When Twitter Bootstrap first came out, I rewrote the compiled CSS to better reflect how I would author it by hand and to compare the file sizes. After minifying both files, the hand-crafted CSS was about 10% smaller than the pre-processor output. But when both files were also gzipped, the pre-processor output was about 5% smaller than the hand-crafted CSS.
This highlights how important it is to compare the size of files after HTTP compression, because minified file sizes do not tell the whole story.
It suggests that experienced CSS developers using pre-processors don’t need to be overly concerned about a certain degree of repetition in the compiled CSS because it can lend itself well to smaller file sizes after HTTP compression. The benefits of more maintainable “CSS” code via pre-processors should trump concerns about the aesthetics or size of the raw and minified output CSS.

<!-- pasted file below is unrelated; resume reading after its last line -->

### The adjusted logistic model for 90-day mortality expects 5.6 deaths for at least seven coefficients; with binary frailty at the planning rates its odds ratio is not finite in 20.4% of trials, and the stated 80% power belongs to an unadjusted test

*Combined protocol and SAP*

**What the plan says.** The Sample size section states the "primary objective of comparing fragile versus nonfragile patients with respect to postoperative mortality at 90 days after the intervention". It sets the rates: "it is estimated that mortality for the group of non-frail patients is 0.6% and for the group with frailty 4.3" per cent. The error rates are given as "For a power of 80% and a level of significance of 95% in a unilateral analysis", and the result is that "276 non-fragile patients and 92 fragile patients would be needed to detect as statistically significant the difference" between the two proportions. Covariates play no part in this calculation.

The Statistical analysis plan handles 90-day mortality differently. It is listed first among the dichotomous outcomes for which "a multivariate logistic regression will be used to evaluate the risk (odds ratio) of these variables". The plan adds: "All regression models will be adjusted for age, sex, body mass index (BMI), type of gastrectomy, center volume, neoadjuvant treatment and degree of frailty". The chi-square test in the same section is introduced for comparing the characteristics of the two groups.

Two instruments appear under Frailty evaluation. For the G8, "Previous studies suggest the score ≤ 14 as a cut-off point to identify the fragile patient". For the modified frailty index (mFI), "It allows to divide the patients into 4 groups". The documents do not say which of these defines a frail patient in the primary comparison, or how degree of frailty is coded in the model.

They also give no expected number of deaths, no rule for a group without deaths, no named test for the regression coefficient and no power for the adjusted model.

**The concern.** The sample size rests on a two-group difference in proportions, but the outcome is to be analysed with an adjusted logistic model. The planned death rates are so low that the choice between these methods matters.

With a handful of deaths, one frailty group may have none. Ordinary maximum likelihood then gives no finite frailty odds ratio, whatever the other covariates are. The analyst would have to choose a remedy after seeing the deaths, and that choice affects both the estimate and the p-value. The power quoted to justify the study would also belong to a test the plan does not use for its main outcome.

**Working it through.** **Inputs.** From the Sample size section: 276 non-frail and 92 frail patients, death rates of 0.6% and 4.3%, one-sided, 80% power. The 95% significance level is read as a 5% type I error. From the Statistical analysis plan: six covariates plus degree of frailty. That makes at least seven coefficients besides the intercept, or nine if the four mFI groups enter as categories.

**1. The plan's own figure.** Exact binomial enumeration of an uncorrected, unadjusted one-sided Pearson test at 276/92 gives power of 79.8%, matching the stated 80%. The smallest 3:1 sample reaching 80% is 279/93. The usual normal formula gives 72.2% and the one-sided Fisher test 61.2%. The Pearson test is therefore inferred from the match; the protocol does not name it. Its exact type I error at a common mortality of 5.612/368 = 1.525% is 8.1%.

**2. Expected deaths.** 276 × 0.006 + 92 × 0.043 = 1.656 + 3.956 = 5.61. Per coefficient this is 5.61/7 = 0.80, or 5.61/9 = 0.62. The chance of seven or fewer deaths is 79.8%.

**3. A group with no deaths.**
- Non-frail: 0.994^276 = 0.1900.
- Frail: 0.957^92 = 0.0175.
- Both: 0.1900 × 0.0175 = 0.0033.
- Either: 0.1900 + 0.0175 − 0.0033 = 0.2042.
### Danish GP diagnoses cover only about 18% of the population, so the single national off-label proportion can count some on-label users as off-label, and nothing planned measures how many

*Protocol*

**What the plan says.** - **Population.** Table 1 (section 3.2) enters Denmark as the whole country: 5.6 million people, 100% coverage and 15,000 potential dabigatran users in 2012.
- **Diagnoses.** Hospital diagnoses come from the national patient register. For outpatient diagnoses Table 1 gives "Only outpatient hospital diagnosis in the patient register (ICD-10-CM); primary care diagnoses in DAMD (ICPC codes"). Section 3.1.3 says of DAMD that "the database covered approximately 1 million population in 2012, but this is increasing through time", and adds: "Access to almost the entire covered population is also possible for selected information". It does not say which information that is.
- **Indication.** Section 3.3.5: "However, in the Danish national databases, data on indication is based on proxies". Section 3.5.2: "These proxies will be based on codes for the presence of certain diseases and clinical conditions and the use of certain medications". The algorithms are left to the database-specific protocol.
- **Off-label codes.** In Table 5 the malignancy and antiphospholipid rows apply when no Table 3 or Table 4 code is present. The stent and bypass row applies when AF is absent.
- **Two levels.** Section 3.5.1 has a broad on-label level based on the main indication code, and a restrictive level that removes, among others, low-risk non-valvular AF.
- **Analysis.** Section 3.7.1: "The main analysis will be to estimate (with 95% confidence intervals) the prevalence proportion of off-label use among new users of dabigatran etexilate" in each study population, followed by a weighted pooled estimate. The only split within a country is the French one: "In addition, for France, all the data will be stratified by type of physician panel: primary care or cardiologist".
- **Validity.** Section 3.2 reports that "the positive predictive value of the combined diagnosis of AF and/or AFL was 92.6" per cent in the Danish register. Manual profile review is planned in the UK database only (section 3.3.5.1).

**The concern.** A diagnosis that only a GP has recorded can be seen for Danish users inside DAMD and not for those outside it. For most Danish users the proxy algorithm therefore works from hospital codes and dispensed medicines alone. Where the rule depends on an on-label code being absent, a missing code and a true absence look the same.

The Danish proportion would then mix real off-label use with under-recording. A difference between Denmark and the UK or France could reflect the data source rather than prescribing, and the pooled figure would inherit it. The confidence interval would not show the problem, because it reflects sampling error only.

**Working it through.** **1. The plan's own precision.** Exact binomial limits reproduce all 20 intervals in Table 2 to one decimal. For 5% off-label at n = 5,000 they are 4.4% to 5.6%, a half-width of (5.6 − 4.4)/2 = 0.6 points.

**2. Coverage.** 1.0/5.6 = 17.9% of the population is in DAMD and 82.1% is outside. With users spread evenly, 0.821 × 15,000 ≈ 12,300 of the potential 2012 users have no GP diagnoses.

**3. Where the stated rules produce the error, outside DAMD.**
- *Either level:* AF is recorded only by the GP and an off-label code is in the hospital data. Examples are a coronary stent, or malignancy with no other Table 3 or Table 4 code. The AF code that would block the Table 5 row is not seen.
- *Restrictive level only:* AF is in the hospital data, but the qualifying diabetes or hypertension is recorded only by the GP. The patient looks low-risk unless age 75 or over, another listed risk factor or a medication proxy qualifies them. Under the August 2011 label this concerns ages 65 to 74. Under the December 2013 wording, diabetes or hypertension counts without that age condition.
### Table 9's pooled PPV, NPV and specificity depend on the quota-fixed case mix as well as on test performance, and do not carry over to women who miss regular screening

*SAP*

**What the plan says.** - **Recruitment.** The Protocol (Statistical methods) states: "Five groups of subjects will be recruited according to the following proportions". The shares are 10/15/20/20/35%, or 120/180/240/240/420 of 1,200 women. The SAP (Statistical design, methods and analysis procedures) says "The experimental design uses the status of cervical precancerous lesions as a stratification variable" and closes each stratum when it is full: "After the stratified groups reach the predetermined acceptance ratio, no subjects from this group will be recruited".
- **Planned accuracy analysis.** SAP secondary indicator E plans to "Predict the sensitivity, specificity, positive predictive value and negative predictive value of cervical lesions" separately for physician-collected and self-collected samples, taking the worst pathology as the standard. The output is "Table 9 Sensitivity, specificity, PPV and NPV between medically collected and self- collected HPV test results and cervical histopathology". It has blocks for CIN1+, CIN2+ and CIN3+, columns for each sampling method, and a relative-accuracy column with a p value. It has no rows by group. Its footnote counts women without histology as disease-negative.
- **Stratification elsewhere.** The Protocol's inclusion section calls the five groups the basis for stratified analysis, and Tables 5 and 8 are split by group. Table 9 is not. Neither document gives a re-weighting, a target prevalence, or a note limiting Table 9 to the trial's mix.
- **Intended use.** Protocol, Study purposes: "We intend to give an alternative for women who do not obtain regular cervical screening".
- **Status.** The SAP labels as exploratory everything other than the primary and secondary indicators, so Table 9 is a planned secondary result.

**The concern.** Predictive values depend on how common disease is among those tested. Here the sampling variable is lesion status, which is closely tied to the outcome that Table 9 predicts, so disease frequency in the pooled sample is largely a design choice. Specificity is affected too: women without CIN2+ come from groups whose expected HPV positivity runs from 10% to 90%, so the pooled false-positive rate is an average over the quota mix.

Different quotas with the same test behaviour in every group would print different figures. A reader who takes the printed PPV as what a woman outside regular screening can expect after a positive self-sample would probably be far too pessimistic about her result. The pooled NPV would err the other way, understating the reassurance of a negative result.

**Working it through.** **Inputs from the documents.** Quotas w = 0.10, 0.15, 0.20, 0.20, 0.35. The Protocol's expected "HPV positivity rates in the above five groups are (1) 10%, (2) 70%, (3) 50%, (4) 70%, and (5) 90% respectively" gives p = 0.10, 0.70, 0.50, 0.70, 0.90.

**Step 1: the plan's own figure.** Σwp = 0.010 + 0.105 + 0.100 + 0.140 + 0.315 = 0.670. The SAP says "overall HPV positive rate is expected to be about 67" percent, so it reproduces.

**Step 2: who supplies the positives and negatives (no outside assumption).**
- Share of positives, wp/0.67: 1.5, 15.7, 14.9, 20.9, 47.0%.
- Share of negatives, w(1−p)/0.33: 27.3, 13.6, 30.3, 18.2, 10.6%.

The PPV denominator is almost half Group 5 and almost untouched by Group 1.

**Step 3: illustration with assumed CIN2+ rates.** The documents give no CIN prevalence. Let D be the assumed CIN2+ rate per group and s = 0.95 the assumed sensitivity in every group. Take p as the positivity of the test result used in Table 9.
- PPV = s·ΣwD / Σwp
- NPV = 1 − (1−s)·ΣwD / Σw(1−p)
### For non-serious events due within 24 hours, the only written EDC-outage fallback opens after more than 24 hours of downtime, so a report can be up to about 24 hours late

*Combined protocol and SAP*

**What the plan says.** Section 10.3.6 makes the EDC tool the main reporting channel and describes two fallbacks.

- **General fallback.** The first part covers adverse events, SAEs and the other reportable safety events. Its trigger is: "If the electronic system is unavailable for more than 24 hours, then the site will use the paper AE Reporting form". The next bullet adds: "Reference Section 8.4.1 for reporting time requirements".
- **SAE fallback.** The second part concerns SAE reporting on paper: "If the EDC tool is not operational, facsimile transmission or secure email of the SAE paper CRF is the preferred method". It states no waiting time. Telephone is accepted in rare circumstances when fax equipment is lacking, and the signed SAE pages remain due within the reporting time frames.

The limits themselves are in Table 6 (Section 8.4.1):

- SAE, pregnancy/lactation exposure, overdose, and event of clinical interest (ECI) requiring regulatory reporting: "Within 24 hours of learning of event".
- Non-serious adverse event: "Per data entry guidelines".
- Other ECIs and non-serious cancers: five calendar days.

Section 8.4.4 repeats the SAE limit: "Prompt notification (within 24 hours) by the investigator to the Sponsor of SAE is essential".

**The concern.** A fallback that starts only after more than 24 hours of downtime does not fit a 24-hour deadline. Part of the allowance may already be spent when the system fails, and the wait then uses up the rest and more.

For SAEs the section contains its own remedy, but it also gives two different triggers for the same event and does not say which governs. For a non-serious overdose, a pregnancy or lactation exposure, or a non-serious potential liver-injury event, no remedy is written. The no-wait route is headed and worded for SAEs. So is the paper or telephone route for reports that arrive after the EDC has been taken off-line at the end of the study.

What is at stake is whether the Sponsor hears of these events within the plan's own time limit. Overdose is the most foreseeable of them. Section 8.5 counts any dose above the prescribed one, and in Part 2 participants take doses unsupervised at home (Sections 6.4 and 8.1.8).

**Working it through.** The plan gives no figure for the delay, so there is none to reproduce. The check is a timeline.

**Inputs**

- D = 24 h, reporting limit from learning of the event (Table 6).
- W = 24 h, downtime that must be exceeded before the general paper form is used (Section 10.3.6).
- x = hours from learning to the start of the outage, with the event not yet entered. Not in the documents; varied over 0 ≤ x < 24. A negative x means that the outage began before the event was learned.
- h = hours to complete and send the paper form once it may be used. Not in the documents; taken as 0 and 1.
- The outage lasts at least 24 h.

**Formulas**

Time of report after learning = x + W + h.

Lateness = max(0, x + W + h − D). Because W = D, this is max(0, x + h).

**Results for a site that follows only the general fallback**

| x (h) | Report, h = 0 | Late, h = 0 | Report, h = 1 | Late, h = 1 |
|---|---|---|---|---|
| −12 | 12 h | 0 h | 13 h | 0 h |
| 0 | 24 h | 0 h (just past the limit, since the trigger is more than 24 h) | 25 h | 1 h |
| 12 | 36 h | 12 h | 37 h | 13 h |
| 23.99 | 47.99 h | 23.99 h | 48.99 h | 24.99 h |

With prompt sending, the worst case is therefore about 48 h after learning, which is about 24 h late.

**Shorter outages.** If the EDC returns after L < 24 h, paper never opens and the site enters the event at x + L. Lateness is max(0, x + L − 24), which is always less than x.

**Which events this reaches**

Simon Dickson from Code For The People very kindly had referred me as an interviewee for Troy Dean’s WP Elevation podcast lately. Today the show has been published.
It is quite a common support case that WordPress users need to change a specific text string in a plugin or theme. Whilst customizing translated text hopefully will become a lot easier with language packs from WordPress 4.0 upwards, adjusting default strings in a theme or plugin can be quite a frustrating experience. Here’s an idea what theme and plugin authors can do to make UI customization easier.